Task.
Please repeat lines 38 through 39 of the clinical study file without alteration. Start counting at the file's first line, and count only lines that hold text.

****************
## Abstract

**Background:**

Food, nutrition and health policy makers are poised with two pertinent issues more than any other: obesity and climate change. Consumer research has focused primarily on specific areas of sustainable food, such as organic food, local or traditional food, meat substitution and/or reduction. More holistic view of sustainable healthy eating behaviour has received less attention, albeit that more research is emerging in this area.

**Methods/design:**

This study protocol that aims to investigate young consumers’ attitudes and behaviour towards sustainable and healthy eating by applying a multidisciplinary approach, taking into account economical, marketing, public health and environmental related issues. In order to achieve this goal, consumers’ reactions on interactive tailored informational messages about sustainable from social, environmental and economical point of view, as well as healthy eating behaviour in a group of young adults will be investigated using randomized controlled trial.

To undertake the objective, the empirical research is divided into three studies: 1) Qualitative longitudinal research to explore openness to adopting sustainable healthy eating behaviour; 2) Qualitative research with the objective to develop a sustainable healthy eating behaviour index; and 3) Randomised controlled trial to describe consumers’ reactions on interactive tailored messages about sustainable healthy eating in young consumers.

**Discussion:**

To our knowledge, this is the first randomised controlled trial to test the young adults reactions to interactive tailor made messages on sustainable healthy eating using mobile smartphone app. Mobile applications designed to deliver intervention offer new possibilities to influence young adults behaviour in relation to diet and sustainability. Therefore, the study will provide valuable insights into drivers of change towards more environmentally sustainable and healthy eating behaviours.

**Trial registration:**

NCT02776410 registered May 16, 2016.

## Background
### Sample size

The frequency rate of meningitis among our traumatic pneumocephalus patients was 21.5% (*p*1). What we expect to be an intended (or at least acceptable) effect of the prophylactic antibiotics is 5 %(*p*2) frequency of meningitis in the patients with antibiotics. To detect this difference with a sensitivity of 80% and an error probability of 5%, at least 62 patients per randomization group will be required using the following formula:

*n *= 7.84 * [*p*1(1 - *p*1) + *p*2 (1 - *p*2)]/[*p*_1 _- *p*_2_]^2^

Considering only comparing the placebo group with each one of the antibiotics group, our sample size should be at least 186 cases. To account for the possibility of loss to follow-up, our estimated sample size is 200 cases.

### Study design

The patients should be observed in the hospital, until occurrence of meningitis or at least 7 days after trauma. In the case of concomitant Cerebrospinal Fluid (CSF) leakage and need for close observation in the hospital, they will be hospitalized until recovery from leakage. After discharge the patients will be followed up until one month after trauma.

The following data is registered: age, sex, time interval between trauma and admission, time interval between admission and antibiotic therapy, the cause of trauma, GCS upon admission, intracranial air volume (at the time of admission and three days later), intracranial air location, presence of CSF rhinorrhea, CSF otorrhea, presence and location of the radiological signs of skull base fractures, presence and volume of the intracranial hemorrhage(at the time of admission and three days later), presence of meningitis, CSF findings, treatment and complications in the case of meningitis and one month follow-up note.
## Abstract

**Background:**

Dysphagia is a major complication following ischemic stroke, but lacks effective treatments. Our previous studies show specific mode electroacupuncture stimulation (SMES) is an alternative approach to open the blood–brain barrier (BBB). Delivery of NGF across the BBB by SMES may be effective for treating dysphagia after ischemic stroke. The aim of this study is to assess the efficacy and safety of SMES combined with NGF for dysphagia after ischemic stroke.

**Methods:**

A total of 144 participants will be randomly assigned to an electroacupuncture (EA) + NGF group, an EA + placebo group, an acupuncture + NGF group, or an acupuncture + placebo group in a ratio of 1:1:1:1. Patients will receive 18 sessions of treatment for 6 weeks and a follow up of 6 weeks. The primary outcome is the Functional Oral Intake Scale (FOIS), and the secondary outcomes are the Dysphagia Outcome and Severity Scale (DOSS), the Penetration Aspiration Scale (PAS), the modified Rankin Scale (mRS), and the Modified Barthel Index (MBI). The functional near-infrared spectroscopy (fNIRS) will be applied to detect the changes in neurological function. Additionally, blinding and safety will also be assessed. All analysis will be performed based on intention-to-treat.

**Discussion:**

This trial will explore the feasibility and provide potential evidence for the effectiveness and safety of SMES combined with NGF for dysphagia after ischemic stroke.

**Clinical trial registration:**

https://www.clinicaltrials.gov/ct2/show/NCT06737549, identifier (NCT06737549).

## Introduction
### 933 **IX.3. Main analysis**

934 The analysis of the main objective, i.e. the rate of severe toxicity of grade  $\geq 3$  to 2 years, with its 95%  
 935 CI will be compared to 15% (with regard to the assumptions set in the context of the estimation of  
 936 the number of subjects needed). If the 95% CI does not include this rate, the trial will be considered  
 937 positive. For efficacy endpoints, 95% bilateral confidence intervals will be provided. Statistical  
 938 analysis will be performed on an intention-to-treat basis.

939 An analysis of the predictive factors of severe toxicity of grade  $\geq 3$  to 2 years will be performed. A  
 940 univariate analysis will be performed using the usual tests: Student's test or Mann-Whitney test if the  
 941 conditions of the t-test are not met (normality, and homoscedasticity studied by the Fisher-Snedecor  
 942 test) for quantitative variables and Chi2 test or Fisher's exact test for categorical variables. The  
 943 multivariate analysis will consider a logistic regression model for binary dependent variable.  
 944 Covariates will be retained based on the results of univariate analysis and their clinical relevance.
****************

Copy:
 942 test) for quantitative variables and Chi2 test or Fisher's exact test for categorical variables. The  
 943 multivariate analysis will consider a logistic regression model for binary dependent variable.  